Best of the GOATs: Rating the Greatest Dynasties in Sports

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David Arkow, Julia Blank, Jordan Woods and Danny Blumenthal
·6 min read
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Sportico is proud to partner with The Harvard Sports Analysis Collective, a student-run organization dedicated to the quantitative analysis of sports strategy and management, to bring our readers the excellent work coming from some of the brightest young minds in the country.

Which teams were better: Tom Brady’s New England Patriots or Bill Russell’s Boston Celtics? Which GOAT’s squads were more dominant: Michael Jordan’s Chicago Bulls or Wayne Gretzky’s Edmonton Oilers?

These are, of course, unanswerable questions, but sports fans are unable to resist them. It’s just part of any die-hard dialogue, debating these age-old questions: What’s the greatest team within each sport? And which team overall is the best of all time? With more than a century of records to lean on for some professional leagues, this question may seem vast and daunting. However, we gathered and analyzed these statistics to identify the best dynasties across the four major U.S. sports leagues (NFL, MLB, NBA and NHL).

METHODOLOGY

When deciding how to rate dynasties, we chose to emphasize two factors: regular season dominance and playoff performance.

To measure regular season dominance, we gathered standings data for each team across the four major North American sports leagues. We then took the Z-score of each team’s winning percentage that season to determine how dominant they were. Unlike straight win-loss records, Z-scores represent how far above average a team is in comparison to their opponents within their year, giving a better look at a team’s dominance compared to their peers.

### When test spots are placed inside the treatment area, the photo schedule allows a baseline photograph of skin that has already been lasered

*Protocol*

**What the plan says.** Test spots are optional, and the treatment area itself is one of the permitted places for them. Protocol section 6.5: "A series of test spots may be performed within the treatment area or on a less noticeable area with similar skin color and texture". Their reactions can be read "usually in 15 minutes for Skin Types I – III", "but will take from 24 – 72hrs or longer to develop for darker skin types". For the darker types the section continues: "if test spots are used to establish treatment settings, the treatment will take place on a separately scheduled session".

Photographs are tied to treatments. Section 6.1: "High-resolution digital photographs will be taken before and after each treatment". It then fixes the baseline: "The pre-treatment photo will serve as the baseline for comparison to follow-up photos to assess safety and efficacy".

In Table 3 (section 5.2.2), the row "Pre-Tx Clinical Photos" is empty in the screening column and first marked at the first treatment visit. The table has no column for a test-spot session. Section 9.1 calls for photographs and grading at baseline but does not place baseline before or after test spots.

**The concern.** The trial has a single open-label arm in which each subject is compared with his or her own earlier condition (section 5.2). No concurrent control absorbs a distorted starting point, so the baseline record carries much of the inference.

For example, two teams could both go 14-2, but one could do so in a year in which most other teams went 8-8, while the other could do so in a year when half of the teams also went 14-2. By using Z-scores, we are able to rate the first team higher, since its performance stood out more above the competition.

To measure postseason performance, we assigned “dynasty points” with the following weights:

While these weights are subjective, we tried to balance between rewarding champions and ensuring that teams that lost out in a close final game weren’t penalized too harshly.

Then, we took a rolling average for five-year and 10-year intervals for both regular season and postseason performance. (We also did calculations for three-year and 15-year intervals, which can be found here.) Finally, we rescaled the data across sports to put each team on a 0-100 scale and added up the regular and postseason scores to arrive at our final “dynasty score.”

Overall scores range from 0 to 200, with a maximum of 100 points coming from each regular and postseason performance.

RESULTS

The 2014-18 Golden State Warriors take the top spot here. Stephen Curry and company only won three titles, but they reached two other finals and dominated the regular season. In fact, the Warriors’ performance ranks as the top five-year regular season stretch of any team across the Big Four sports leagues (as denoted by their 100 out of 100 regular season score).

Following the Warriors are the only four teams to win five straight titles. What stands out about these teams is that they all played in roughly the same era—one with an extreme lack of parity. Without free agency, there was little player movement, allowing teams to stockpile talent and never let go. As a result, the 1950s was one of the low points of parity in MLB; only three teams won Stanley Cups between the end of World War II and 1960, and the Cleveland Browns were so dominant that the new All-American Football Conference (AAFC) collapsed after Cleveland’s fourth-straight title.